I feel empathy for the volunteers who worked hard to put on an excellent coin show, only to have their efforts trashed by those who only attended for profit.
Bruce R Frohman
Sell some coins to learn collection’s worth
I see in the “Letters” in the Sept. 9 issue that “a modern collector” “resents” (his word, used twice in his letter) that his “longtime collection of U. S. coins, most of which are complete sets, containing coins purchased from the U. S. Mint since 1968 and the remainder from auctions, coin shows, etc.��� are either of no interest whatsoever to potential purchasers, or are of interest at prices representing “massive losses” to him.
Of course, sympathies are due to “a modern collector” and his plight in “taking such large losses as I approach the end of my life.” Nobody would want that to happen to him. But at this point, probably well beyond the ability of “a modern collector” to avoid those large losses, is there a possible lesson available to others?
One thing that appears to be completely absent in “a modern collector’s” story is any attempt made by him anywhere in the past 45 years or so to sell (or go through the process of selling) a single coin. Has the modern, post-1964 resale coin market collapsed just in the past few weeks? That resale market has not been vigorous for some decades now for almost all modern coins. As your author Richard Giedroyc points out in his response, “there is currently almost no commercial activity in post-1964 ... coins. This could change someday.”
The question for “a modern collector” is why he bought modern post-1964 coinage from the Mint, etc., since 1968, apparently without trying to sell even one coin along the way, evidently assuming that when he decided to sell everything “near the end of his life” that he would show some level of profit for his purchases upon resale. It seems that he was wrong, and now he resents it.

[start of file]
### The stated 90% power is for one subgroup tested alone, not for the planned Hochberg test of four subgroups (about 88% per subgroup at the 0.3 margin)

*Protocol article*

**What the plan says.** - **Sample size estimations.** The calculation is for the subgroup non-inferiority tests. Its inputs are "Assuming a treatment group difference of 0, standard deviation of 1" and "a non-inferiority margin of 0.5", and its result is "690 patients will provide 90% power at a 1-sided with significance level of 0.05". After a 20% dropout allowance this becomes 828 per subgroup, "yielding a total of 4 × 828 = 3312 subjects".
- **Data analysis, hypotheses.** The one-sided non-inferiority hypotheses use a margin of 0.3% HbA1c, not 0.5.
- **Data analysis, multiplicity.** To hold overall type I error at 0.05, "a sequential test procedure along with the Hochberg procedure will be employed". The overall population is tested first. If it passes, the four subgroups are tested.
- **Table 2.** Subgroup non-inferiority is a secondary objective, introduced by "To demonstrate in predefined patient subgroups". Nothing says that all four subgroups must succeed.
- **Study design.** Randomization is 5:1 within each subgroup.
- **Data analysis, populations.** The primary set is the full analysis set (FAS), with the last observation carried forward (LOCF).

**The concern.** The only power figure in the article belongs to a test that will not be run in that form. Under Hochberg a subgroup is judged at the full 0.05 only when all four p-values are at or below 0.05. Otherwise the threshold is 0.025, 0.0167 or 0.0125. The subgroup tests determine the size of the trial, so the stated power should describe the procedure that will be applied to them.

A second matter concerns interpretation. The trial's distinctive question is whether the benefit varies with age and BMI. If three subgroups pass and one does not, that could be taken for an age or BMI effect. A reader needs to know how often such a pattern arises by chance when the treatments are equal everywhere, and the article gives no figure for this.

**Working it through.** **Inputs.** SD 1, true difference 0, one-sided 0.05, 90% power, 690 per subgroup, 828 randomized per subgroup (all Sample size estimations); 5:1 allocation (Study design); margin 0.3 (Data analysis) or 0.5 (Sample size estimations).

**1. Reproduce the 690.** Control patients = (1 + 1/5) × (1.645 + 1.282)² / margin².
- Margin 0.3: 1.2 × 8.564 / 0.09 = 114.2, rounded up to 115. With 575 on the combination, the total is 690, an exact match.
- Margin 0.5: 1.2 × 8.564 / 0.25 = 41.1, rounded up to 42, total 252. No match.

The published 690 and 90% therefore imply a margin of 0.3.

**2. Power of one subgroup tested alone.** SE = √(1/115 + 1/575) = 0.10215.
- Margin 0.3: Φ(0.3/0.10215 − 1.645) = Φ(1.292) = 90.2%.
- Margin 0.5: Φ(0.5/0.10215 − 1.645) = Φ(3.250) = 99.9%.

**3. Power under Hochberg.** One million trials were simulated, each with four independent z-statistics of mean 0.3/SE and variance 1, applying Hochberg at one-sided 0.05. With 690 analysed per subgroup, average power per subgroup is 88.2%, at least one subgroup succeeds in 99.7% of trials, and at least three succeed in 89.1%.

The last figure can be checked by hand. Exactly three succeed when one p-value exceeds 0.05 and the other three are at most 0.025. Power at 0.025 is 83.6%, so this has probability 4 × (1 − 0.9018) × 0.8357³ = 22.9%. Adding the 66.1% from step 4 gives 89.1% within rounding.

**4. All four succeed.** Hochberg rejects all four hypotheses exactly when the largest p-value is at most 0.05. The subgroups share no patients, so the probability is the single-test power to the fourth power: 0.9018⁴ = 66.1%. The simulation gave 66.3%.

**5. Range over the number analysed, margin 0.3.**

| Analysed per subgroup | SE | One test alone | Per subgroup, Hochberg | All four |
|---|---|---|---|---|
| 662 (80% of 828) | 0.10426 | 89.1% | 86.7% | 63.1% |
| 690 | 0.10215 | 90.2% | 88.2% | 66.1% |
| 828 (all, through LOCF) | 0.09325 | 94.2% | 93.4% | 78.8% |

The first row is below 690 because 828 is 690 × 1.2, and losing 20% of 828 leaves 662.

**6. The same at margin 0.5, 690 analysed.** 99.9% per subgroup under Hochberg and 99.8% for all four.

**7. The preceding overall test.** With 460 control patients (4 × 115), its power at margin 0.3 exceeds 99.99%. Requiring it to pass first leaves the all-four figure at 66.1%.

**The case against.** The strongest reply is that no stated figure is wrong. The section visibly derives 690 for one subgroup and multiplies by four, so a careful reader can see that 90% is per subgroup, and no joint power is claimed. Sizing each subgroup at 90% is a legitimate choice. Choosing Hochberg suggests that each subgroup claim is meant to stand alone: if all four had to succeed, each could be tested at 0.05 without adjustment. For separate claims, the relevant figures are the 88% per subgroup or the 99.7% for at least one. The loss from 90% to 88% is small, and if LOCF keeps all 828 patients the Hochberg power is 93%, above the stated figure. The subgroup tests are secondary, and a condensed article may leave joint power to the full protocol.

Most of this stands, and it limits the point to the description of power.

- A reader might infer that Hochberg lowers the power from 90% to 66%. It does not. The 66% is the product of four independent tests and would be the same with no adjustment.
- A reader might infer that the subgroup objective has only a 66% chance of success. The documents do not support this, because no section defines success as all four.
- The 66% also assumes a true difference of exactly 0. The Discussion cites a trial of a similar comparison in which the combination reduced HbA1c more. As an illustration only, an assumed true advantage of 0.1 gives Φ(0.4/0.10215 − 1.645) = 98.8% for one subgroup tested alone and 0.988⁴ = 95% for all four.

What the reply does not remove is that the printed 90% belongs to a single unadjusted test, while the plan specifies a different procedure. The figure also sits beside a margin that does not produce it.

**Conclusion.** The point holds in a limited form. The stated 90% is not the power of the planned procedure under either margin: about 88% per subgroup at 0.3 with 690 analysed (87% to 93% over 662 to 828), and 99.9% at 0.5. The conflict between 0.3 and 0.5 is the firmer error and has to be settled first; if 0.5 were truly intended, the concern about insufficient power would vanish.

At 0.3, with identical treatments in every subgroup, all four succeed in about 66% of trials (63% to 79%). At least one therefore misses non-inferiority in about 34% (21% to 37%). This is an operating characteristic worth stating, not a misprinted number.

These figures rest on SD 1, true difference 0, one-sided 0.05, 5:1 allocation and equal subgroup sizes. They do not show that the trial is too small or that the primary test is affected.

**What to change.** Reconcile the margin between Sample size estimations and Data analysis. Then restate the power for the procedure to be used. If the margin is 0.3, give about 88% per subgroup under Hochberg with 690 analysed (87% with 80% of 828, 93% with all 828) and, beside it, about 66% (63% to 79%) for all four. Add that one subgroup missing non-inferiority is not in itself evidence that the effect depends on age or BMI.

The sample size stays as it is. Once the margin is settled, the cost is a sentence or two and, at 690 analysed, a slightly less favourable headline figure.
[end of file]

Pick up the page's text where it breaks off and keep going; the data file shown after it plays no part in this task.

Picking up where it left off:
The question for all other collectors-investors of coins is this: When was the last time that you sold (or attempted to sell) even one of your coins? Never? Years ago? Very recently?
Only by doing this now will you have any realistic idea whether your coins have any real value or not. If they do not, you may have time to alter your purchasing practices (unless you are a true collector who really doesn’t care if his coins have value in the aftermarket because of the enjoyment he obtains from his coins). If you are a collector-investor, why wait to find out what your coins are worth – or not worth – when it will perhaps be too late for you as well?
CAC stickers on low grade coins confuse
I saw the “worst dollar” collection on display at ANA and found it to be an amusing diversion from the standard collecting mantra of “buy the best possible.” I noticed that most of the dollars had CAC stickers on them, and that confuses me.
I know if I have an MS-63 coin with a CAC sticker, that means that somebody at CAC has examined the coin and determined that it is solid for the grade, and maybe even worthy of a higher grade.
What does a CAC sticker on a Fair-2 or Poor-1 coin mean? Are they saying the coin isn’t really as bad as the grader thought? Or, given that the goal is to collect the worst possible, does it mean that the coin might be overgraded? If the latter is true, at what point does CAC switch from the “the coin might be undergraded” to “the coin might be overgraded?”
While I guess I should pose this question to CAC (and maybe I will and report back the response I get), I thought I’d throw this out as a mostly rhetorical question, and possibly the inspiration for a future column. I’m sure I am not the only person who viewed the collection and walked away wondering the same thing.